Angel’s Bio

About Angel

Angel C. Dye is a poet, spoken word artist, and editor from Dallas-Fort Worth, Texas by way of Milwaukee, Wisconsin. She holds a Bachelor of Arts in English from Howard University and is a Master of Fine Arts in Creative Writing candidate at the University of Kentucky. Angel has published two chapbooks entitled Rhyme Or Reason (2 Pens & Lint, 2013) and urban is the new n@&!% (…and other names we answer to) (EdenWorks Publishing, 2015). Most recently Angel compiled and edited an anthology entitled Love Letters to Our Daughters: A Collection of Womanly Affirmations with the aim of bringing together diverse women’s voices to inspire and uplift other budding and blossoming women (EdenWorks, 2015). Love Letters is featured in Professor Candice Benbow’s #LemonadeSyllabus and in Melissa Harris-Perry and’s #SeatSyllabus.

Angel’s poetry has been recognized and awarded locally, regionally, and nationally. She is a three-time published poet in Teen Ink Magazine, a 1st and 2nd place winner in the 2015 and 2017 Tuckson Health Connections Healing Stories Creative Writing Contest, a 1st and 3rd place Chairman’s Prize for Poetry winner in the 2015 Middle Atlantic Writers Association Creative Writing Contest, and she received an Honorable Mention in the 2016 Margaret Walker Prizes in Poetry Creative Writing Contest through the College Language Association. She has been the opening artist for acclaimed poets and NAACP Image Award winners Frank X Walker and Claudia Rankine as well as for poet Roger Bonair-Agard. Her work has been published in Sixfold Journal About Place Journal, and African Voices Magazine. Her essay on Beyonce’s LEMONADE visual album is forthcoming in Feminista Jones’ King Bey Bible (2017).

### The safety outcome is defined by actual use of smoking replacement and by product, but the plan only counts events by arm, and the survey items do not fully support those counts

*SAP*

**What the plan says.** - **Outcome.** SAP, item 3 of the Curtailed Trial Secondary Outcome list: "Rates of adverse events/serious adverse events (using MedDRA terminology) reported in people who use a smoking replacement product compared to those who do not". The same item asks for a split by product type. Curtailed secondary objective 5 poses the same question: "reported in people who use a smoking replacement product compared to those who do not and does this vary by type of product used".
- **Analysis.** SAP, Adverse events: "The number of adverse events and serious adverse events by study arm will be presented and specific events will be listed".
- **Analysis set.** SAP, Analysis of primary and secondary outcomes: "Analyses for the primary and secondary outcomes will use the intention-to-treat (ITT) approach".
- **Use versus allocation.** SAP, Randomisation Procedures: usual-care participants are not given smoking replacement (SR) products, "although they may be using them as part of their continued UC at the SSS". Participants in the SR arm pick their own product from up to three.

Angel is passionate about poetry and fine arts in all forms and plans to eventually become a professor of Creative Writing plus found a non-profit after school conservatory for at-risk K-12 students who wish to cultivate gifts in the arts. 

Angel writes to ask, process, and practice catharsis even when her skinfolk cannot or do not. She writes because growing up in the Pentecostal church taught her that there are different ways to pray. Her writing unpacks mental illness and unconventional or fragmented family ties. She is committed to illuminating injustice and suffering but joy and triumph in black narratives.